RELATIVE MERITS

Coaching can offer vital support to family businesses, guiding members in relationship conflicts, for example.

Manfusa Shams and David Lane report

With the global economy increasingly built on contributions from family businesses, it’s important to help them grow sustainably. One effective means of supporting these businesses is coaching, but it requires a specialist, blended approach.

In the UK alone, it’s estimated that around 4.6 million businesses are from family firms, employing almost 12 million people and contributing a quarter of GDP in the UK (IFB, 2016). The right support at the right time can make all the difference to the sustainability of these businesses.

Coaching can provide essential guidance and constructive intervention for the continuous development of a family business using relevant psychological principles, including the personal and professional development of all those involved. Family business coaching involves a blended approach to address issues related to a family itself and their businesses separately (Shams and Lane, 2011). Coaching in this context thus requires specialist techniques and tools with an approach in which equal attention is paid to the family dynamics, and to the family business functions.

The diverse nature of families and family-owned businesses can’t be addressed using a single coaching technique. Effective family business coaching draws not only on the cumulative experiences of coaching practitioners, but on a range of effective coaching techniques and tools for the family businesses, such as, SWOT analysis, stakeholders mapping, family life tools, Belbin Team Roles (which identify nine different behaviours that individuals display in the workplace) and so on.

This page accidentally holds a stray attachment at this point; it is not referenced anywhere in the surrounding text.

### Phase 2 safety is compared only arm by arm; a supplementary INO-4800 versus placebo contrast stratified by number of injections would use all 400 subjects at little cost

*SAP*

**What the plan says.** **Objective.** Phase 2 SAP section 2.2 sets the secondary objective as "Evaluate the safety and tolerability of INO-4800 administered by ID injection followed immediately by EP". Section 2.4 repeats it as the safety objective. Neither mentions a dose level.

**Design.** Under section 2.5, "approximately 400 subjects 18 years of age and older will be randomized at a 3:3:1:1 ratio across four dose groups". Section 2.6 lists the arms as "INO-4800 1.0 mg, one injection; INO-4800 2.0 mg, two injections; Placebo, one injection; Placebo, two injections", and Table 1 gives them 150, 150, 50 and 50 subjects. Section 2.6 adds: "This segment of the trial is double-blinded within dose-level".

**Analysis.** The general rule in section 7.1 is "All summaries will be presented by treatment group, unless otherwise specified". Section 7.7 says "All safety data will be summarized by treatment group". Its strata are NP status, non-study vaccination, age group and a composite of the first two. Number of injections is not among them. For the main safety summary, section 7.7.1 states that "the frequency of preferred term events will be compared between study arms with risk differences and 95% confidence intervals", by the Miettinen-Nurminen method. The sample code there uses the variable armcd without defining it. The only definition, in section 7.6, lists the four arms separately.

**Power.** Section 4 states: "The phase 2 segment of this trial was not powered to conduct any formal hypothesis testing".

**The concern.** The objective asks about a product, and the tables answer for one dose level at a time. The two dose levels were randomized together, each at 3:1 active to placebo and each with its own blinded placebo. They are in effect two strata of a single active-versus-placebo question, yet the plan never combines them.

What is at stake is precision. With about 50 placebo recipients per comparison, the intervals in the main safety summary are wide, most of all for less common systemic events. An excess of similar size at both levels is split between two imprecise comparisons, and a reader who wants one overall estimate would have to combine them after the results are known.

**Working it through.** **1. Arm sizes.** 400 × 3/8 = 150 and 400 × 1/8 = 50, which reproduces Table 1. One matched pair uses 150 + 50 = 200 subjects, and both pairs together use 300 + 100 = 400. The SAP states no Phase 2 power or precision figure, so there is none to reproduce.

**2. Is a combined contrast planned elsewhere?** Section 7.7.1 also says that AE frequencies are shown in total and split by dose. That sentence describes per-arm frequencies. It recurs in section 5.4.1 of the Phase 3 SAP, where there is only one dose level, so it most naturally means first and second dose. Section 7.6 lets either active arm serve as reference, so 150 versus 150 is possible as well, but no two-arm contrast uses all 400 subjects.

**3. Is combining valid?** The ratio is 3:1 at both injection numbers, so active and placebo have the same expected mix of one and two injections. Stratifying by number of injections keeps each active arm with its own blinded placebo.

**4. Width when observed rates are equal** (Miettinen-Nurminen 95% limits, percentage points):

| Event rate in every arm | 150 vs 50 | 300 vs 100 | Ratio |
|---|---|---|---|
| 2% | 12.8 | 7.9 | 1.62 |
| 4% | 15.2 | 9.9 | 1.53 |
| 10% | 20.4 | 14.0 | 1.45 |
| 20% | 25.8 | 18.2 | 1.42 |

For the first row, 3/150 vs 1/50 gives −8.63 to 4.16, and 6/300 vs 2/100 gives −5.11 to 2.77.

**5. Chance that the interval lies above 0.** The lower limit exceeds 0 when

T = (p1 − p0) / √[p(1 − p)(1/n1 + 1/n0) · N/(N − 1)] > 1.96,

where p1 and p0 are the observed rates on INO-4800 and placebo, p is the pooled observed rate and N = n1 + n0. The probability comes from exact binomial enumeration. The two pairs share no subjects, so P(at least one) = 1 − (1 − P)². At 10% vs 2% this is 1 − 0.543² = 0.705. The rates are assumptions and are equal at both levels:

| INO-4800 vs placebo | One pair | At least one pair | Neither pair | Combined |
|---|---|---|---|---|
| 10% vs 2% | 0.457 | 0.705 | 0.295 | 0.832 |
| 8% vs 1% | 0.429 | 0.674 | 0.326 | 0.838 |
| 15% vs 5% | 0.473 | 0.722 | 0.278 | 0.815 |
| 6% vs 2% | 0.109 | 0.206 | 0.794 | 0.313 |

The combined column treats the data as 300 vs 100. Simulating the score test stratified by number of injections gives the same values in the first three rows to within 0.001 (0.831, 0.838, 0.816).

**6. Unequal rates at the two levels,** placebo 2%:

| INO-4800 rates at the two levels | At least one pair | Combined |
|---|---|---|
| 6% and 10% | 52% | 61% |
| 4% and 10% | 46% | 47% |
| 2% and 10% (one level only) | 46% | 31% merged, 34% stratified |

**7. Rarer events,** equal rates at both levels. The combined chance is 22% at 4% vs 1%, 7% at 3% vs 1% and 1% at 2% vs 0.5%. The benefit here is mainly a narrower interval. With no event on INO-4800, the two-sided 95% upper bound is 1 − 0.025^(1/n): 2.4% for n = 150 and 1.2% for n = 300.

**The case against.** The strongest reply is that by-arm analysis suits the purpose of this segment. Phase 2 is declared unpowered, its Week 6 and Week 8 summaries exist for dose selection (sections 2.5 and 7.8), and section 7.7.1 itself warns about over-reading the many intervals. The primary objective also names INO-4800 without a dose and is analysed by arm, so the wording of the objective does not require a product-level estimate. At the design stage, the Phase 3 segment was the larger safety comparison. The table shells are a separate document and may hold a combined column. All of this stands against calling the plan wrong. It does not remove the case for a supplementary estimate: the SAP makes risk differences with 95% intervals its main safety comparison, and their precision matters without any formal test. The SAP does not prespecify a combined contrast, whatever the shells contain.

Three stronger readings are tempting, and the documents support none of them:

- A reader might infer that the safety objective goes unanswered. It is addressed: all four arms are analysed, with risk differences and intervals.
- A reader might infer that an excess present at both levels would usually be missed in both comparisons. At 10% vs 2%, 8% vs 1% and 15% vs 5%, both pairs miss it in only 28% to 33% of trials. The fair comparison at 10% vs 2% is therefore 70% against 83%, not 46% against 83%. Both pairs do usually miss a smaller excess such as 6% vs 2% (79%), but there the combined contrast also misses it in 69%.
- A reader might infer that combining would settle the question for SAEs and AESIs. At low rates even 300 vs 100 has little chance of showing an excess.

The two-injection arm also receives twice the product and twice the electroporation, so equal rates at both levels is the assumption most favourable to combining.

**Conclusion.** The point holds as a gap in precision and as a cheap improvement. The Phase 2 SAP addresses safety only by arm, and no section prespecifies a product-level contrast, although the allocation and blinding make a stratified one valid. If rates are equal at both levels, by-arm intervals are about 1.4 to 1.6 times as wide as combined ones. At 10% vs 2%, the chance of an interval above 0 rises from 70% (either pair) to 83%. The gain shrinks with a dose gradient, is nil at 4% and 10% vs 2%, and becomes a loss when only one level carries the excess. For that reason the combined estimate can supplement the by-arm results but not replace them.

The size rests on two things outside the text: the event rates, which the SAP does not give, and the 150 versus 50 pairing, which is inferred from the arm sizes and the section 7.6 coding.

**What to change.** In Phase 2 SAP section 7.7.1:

We expand on these in our book (Shams and Lane, 2016), and explore selected coaching issues for family businesses using a reflective practitioner’s experiential approach in which practitioners continuously evaluate their coaching, reflecting on their performance, and on how to improve their practices using the evaluation of their previous coaching experiences.

Reflecting on the previous coaching practices can enable a practitioner to learn from their coaching practices, and use the learning to develop appropriate techniques and tools for the family business coaching. In addition, an evaluation of the practice-based coaching approach can also add further value to the application of appropriate psychological knowledge and theoretical models to develop effective coaching techniques and tools.

The key and critical areas in a family-centred approach in coaching family-owned businesses include the following:

  • An inclusive approach to address group dynamics
  • Applications of self-directed learning to generate customised effective tools and techniques for family businesses
  • Use of interdisciplinary and transferable skills to develop a blended coaching approach for family businesses
  • Continuous development of practitioners’ skills and competencies to align with family business coaching practice
  • Team effort: to ensure success, both coach and client need to work together, drawing on practitioners’ reflective learning experiences, and making sure of the needs for family-owned businesses to exercise good practices in their businesses using the relevant outcomes from the coaching interventions.

 

The case study (A father’s dream, see below) shows how family business coaching explored relationships and wellbeing among others. Sham and Lane (2016) offer a range of case studies drawn from each practitioner’s own case report, while retaining the anonymity of the coachees/family members.

The critical discussions outlined in Sham and Lane (2016) were supported by relevant practice-based evidence and ethically driven practical examples. For example, all co-authors are active practitioners in family business coaching, and their arguments in each chapter were developed based on their own coaching experiences, and reflection on their performance in coaching in this context.